Even if you do find yourself slipping and resort to saying negative things about your child’s other parent, you can stop. Ashley Davis Bush also advises creating a habit of saying, “Cancel that,” even mid-sentence, and beginning again. You can substitute negativity for more neutral words, such as, “My child’s other parent and I regularly disagree,” rather than saying something along the lines of, “My ex does things in a stupid way.” The key to not bad-mouthing your ex is keeping an eye on the future, not the past. Move forward into the future with strength and determination, not vengeance.



Financial Problems and the Couples Who Hate Them


Psychologytoday.com reports that 7 out of 10 couples relay that a major source of strife in their relationships is the constant stress over MONEY.  “What should we spend on?  Who pays for what?  What can we afford?  Hey, I found a quarter…is it mine or yours??”  Read the following tips to resolve any and all cash related quibbles with your special lady or fella’.

During the Dating Phase: 


…Too soon? 

When’s the best time to talk about money?  When you find yourself in a real financial pickle, right?  Wrong.  Dead wrong!  You should set aside a little chunk of time to discuss money plans and goals, ideally before anything goes awry.  Of course you don’t want to rush into it (this isn’t second date dinner discussion material), but it’s fine to address this at the (fairly) early stages of a serious relationship.  Topics of interest should include: “what to do if one of us is fired/laid off/forcibly removed from the premises; should we have a joint checking account; are there any loan sharks waiting nearby to break your legs?”  If your partner is consistently recalcitrant when you bring up matters of finance, this may be indicative of a general non communicative attitude/penchant for keeping secrets.  If this is the case, money may be the least of your worries.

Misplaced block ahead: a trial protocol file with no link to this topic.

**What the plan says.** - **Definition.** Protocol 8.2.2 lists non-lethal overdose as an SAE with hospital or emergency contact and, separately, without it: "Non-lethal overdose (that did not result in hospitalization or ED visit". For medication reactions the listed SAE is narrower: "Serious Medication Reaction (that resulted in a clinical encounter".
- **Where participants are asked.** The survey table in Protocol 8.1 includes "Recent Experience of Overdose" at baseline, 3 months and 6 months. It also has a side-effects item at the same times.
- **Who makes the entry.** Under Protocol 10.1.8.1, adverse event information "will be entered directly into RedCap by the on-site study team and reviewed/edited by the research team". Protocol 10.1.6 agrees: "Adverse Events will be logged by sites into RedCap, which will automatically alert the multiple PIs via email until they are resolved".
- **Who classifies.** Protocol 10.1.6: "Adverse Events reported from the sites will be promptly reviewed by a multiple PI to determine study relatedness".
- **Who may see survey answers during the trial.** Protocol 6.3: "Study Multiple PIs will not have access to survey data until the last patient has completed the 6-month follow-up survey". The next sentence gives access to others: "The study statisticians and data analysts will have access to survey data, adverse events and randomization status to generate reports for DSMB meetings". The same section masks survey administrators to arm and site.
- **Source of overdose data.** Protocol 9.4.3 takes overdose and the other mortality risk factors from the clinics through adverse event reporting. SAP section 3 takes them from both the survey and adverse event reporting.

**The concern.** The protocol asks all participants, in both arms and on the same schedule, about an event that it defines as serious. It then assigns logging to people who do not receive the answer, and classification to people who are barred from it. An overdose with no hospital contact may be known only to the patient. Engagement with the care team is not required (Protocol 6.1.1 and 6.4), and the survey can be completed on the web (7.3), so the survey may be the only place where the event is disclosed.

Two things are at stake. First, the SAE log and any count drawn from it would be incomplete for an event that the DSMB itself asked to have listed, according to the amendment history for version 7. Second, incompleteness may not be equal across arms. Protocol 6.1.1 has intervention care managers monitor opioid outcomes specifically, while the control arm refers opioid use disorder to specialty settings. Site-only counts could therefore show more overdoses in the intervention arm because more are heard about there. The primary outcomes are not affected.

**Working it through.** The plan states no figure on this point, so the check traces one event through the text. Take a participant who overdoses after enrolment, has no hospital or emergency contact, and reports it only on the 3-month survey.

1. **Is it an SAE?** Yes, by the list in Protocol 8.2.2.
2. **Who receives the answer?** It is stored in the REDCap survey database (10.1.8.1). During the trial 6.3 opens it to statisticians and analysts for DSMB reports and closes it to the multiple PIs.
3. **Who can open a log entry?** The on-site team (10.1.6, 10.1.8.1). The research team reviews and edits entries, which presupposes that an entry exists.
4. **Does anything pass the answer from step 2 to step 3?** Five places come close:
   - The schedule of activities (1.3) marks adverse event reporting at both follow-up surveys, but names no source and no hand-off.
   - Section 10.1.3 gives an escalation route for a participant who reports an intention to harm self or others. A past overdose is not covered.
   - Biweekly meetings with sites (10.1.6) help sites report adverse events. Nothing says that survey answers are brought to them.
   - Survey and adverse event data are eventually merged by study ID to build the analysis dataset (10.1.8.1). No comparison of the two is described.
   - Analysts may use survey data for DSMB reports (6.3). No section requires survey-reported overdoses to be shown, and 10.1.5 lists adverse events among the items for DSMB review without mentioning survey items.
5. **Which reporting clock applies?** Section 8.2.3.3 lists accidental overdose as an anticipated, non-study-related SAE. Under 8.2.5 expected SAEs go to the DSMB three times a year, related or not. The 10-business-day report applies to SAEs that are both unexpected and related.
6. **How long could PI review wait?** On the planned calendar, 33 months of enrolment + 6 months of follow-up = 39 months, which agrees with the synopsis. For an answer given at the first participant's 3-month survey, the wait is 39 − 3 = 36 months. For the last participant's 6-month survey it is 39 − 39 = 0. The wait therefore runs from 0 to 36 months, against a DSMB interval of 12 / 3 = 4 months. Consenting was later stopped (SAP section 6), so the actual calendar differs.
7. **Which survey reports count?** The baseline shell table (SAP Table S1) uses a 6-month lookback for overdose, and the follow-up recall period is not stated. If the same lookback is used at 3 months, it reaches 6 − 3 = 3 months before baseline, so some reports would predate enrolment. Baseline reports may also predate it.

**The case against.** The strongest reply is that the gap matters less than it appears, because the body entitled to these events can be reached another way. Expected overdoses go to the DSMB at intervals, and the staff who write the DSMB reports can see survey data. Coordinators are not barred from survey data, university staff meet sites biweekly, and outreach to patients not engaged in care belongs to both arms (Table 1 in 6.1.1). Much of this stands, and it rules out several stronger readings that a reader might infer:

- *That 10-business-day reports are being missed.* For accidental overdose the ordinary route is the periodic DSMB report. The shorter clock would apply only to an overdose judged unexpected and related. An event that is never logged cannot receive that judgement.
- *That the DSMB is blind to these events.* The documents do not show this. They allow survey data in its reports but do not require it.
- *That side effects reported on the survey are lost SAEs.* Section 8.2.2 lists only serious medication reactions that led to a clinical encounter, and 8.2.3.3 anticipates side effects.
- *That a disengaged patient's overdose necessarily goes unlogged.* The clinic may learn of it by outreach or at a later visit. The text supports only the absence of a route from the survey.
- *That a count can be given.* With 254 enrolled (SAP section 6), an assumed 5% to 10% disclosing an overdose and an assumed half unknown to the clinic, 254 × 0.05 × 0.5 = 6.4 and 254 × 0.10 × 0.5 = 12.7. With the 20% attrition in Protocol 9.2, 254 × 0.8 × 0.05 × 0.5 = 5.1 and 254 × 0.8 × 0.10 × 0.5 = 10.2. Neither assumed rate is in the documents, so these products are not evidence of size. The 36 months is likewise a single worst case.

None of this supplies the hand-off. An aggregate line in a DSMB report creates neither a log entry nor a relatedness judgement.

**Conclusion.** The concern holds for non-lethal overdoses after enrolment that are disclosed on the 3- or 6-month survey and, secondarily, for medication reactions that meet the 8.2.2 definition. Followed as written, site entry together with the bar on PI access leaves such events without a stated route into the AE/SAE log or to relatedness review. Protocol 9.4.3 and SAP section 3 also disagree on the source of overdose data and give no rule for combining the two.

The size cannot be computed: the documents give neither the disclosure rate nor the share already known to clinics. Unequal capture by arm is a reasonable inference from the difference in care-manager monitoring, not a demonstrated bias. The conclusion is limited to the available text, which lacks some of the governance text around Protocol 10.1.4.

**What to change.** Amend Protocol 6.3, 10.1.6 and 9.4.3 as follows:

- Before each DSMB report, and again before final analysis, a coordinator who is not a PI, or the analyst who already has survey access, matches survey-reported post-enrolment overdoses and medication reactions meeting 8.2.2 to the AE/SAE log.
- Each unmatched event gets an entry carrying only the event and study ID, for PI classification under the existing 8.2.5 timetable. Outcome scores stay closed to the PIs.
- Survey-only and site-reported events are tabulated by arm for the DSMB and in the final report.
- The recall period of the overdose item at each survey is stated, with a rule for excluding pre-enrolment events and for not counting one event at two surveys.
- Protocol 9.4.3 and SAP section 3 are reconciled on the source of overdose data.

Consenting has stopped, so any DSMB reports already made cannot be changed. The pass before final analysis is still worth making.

Gender studies 


Much like opinions over The Real Housewives of Beverly Hills and assorted Spike TV programming, views concerning money can differ greatly between the sexes.  In general, women look at (the presence of) money as a rock; substantial capital equals a safe and secure life and a comfortable nest for lil’ ones.  Males, on the other callused hand, typically view money in one of two ways: a) as something to play with and utilize in high risk maneuvers and b) as a status indicator, which increases one’s self confidence with each additional bank account “0.”  The challenge is finding a happy middle ground, where you can see your partner’s point of view and come to an equitable compromise.

All that money…with no honey


Sometimes the topic of an argument can seemingly be money, but that’s just what is superficially being discussed.  The real issue, or the “subtext,” could be a host of other common relationship concerns: worries over who has the power/control, insecurity over being truly loved, short and long term stability, uncertainty and the basic anxiety that can arise over self esteem and worth.  Certain times you really need to take a microscope to the heart of the fracas to identify the root cause.  If it’s not financial in nature, then it may be time to sit down and have a chat about what’s really stirring up all those volatile emotions.

After the Wedding Bells Chime:


The Urge to…Merge?

Once you work out most of the typical relationship kinks and go through with a marriage, the merging of finances often becomes the most immediate issue that needs attention.  Keep individual accounts or join them together in a mighty fiscal union?  Engagedmarriage.com reports that “One system is not inherently better than the other; it all depends on your overall approach to marriage. These days, many couples are opting for a middle ground approach, with both spouses keeping some money in individual accounts and also saving a certain amount in a joint account. Later on in your relationship, it may be easier to merge everything into a joint account, but this is not a necessity right off the bat.”  Whichever method you choose, just make sure both parties are comfortable with the arrangement.